Mom and dad at Hajj a few years ago


Today’s nationalistic poem might seem odd to some of my American friends.

However, life in Kuwait is fundamentally lived in nationalistic terms. Everything depends on what it means to be Kuwaiti here: legally, socially, and economically.

Whether or not you are deemed Kuwaiti by the government impacts both major and minor decisions.

For example, one of my friends recently gave a workshop on filmmaking at The National Council for Arts and Letters. To support him, I shared his flyer with a group of creatives, who took a look at that poster and said, “It’s only for Kuwaitis.”

Being a Kuwaiti myself, I didn’t even care to read the fine print.

We are talking about a regular, creative workshop.

People in Kuwait are being excluded from all kinds of spaces, activities, and resources. This is why the work that has been done over the past 10 years to create Anglowaiti spaces that transcend these barriers are crucial.

In fact, some locals are even pressuring the government to build a hospital that’ll only serve nationals with an approved Kuwaiti citizenship because they don’t want to wait in line while non-Kuwaitis receive treatment before them.

It is in this climate that my friends and I are creating art, a climate in which national identity plays a primary role in Kuwaiti life.

In this poem, I reflect on the diversity and genuine desire to reach beyond labels by drawing on an example from the experience of a small but brave resistance that ended up protecting the country from the invaders.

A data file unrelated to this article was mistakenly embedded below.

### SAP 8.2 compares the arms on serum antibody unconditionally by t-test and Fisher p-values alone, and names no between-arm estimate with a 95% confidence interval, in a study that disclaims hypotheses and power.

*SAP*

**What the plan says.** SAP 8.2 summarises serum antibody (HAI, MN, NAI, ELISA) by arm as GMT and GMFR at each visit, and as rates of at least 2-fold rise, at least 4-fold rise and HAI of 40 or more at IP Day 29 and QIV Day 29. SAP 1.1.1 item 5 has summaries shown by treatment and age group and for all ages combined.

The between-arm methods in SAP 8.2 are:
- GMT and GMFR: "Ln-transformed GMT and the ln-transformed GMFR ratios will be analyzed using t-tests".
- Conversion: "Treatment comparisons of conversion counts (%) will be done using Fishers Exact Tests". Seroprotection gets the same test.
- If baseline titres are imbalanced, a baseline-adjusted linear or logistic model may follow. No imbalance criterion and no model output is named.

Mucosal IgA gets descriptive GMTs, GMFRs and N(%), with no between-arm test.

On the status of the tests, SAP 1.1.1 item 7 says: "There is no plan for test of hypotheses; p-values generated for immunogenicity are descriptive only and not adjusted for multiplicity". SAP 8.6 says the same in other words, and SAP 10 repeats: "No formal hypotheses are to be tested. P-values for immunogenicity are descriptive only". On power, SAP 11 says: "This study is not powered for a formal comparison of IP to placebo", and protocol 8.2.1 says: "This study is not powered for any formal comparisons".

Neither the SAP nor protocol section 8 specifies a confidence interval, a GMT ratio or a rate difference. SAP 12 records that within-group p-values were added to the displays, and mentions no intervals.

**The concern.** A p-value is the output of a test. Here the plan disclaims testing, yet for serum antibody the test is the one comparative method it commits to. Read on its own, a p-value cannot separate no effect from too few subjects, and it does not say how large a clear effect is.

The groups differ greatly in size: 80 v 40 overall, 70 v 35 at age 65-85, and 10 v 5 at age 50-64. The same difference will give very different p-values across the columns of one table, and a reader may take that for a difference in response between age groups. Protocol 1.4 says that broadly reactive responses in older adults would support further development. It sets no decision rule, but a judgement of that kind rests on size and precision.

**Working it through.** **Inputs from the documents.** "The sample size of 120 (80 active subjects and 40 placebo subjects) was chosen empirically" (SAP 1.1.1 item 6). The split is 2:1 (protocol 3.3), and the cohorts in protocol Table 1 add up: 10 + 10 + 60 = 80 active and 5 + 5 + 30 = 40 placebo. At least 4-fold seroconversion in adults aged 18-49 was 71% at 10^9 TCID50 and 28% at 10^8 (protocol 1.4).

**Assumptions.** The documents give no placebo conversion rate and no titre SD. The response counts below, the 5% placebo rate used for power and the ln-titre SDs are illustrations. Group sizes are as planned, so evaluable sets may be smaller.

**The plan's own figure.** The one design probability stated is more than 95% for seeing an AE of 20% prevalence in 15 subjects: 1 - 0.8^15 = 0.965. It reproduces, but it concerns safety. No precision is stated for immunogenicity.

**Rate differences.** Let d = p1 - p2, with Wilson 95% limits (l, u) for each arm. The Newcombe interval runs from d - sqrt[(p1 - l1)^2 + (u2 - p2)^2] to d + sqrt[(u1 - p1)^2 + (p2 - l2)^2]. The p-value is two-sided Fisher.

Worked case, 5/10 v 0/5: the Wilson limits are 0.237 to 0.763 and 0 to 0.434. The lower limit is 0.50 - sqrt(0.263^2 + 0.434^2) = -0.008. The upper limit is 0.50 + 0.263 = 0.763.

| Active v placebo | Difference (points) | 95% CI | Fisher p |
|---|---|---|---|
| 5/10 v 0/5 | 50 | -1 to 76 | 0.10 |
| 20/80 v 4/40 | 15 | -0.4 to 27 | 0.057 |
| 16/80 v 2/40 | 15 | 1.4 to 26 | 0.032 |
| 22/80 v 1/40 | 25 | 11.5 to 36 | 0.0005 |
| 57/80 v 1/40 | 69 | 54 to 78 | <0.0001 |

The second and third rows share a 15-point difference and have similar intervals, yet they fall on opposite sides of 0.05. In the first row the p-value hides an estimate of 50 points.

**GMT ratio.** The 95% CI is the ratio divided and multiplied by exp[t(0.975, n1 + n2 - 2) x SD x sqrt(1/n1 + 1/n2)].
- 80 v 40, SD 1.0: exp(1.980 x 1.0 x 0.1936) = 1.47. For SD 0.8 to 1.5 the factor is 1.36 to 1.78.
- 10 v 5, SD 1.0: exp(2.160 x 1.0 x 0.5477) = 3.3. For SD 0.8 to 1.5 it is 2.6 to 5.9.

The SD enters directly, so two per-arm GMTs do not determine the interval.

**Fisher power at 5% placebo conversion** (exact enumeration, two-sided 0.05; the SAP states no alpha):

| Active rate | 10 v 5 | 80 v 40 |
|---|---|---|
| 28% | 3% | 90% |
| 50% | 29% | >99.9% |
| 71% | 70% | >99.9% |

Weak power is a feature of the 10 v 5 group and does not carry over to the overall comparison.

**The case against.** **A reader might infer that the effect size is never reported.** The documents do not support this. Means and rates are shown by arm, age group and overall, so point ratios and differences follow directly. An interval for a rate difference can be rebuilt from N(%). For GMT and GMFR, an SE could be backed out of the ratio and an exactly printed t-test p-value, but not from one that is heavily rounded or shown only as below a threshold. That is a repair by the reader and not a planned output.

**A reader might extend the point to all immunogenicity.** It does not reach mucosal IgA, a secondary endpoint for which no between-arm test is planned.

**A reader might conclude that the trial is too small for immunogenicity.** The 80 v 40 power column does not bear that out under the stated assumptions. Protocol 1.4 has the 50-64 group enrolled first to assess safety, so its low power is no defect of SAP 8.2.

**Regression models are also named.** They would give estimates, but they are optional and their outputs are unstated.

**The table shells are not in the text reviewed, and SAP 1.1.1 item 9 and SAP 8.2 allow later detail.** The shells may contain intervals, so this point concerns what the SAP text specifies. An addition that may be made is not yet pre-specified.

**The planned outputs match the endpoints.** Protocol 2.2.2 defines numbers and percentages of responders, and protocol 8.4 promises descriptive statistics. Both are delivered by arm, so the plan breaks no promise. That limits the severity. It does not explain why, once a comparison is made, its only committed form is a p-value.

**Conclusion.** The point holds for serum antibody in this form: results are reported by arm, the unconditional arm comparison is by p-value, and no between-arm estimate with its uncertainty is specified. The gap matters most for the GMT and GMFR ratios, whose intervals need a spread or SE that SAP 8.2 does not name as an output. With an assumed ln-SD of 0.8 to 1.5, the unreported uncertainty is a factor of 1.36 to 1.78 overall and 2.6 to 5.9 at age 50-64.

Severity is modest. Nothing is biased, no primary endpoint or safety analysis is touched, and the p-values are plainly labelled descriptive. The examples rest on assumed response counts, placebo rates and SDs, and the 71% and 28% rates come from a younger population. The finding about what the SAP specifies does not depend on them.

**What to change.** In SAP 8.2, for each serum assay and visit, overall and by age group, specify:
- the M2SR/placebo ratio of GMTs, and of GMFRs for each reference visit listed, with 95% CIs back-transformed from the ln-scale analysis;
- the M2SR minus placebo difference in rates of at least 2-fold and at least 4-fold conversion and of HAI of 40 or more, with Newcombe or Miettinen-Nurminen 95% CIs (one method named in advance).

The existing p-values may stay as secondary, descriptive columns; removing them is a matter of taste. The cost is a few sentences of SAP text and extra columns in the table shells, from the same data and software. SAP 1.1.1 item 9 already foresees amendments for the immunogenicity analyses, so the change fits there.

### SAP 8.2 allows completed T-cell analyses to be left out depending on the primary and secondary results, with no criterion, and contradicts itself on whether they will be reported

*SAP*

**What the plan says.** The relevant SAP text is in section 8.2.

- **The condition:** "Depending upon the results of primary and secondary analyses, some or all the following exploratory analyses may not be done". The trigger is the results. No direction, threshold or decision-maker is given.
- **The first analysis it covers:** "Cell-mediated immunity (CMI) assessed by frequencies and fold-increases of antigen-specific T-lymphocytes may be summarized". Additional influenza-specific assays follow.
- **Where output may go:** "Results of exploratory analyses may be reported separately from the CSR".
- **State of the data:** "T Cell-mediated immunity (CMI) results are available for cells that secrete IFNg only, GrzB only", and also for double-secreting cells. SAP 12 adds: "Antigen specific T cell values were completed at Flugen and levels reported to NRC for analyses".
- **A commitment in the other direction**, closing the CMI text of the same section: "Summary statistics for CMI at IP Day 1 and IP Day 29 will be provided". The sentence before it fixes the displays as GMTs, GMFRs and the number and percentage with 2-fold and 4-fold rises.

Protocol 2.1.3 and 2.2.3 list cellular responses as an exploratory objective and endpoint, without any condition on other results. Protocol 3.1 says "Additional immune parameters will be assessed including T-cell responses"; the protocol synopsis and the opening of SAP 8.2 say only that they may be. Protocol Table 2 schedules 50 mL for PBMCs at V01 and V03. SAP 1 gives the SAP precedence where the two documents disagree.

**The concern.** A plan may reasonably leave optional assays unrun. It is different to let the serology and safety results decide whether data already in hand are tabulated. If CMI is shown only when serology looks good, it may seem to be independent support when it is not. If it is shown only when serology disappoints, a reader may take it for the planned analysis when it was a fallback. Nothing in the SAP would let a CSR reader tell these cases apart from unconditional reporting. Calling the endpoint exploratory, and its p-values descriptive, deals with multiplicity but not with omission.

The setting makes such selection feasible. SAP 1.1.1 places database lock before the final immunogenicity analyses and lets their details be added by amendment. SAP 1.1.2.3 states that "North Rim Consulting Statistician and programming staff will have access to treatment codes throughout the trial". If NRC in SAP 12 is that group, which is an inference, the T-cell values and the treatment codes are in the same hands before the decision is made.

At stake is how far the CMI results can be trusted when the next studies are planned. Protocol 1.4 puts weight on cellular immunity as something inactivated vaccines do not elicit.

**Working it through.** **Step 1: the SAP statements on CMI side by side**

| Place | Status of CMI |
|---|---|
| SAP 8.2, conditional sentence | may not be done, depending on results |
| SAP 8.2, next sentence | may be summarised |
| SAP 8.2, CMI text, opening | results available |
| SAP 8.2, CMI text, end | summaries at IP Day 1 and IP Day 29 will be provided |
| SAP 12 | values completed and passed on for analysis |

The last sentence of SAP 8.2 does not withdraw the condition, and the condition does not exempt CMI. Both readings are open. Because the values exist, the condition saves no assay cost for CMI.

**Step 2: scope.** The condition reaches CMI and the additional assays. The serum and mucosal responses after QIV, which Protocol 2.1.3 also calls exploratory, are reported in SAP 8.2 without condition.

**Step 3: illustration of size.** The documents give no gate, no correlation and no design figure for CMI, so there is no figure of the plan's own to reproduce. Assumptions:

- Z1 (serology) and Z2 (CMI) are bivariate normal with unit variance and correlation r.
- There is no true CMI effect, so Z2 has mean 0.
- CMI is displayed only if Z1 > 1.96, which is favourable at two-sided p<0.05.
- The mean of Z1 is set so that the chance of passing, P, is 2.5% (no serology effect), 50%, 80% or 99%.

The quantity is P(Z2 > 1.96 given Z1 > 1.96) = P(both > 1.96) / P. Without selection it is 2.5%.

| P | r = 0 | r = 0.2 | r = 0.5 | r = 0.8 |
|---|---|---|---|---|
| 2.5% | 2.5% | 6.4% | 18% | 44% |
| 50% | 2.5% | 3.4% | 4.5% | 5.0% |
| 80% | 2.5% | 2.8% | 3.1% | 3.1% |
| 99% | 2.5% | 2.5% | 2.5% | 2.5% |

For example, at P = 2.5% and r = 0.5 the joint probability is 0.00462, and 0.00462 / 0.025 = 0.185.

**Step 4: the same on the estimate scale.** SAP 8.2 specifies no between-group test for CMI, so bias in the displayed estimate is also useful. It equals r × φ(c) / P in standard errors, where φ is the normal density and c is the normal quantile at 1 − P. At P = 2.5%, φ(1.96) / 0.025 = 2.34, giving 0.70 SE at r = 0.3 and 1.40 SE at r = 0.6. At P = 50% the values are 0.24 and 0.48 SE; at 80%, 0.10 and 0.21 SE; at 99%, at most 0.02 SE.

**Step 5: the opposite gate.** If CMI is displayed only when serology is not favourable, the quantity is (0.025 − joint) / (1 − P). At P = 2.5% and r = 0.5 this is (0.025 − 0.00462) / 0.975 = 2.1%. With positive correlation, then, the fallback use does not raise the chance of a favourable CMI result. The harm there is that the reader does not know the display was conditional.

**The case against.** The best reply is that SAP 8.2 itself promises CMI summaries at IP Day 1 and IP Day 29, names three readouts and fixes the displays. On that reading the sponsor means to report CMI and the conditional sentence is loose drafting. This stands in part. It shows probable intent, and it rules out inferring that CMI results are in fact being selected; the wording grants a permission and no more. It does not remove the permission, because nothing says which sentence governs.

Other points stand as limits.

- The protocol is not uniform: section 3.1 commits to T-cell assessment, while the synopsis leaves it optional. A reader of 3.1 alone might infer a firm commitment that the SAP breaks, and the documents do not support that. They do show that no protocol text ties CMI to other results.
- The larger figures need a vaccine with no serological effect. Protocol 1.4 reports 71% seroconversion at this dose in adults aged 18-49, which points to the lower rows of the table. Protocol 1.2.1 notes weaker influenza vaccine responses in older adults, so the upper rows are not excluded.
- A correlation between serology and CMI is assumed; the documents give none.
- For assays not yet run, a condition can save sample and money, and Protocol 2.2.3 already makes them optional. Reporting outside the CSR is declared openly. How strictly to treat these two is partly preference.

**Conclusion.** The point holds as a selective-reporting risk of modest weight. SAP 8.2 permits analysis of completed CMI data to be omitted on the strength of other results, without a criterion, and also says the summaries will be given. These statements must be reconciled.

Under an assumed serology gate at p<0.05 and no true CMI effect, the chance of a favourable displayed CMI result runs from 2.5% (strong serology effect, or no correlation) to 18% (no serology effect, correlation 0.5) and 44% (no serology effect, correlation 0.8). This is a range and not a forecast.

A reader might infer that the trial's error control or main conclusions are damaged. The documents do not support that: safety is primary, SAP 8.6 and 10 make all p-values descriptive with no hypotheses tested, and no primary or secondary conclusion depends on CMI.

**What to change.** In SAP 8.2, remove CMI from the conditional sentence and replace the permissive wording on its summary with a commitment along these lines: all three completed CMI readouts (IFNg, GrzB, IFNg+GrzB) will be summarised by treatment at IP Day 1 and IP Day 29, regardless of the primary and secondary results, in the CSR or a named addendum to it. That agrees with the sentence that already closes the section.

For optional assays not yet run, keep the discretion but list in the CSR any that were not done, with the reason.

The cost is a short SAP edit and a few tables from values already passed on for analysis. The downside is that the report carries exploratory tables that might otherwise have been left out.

Ten years ago, when I started writing and touring in Kuwait, I would’ve much rather written different types of work, to be honest, works that were more specifically joyful to me (like Young Adult Fiction at the time) or works that were designed to improve my writing skills.

And yet, because I recognized that there was a need for art to be expressed as a social practice, I often asked myself:

How can I be an authentic poet, born and raised in this environment, speaking to a particular community, and not express my concerns about national identity? And how can I advocate for an “Anglowaiti Literature” that challenges identity myths but then shy away from a subject that affects the daily lives of millions?

In my next post (on Sunday), I’ll share the introduction to, Before Young Adult Literature, which is a book I self-published to continue my conversations on identity, literature, language, community, and creativity with my readers.

But more on that next Sunday.

This picture of the contestants is foggy because people were smoking hooka in the Ethi-Sudan Restaurant and Café were the slam poetry competition was held
A snapshot of when I performed this poem at St. John’s Episcopal Church, Global Arts Community Performance, Cleveland, (USA) as part of the International Visitor Leader Program (IVLP): Empowering Youth Through Performing Arts, April 2018



Nada Faris

Kuwaiti writer interested in language, literature, identity, community, and creativity. Sharing notes from my 10-year journey.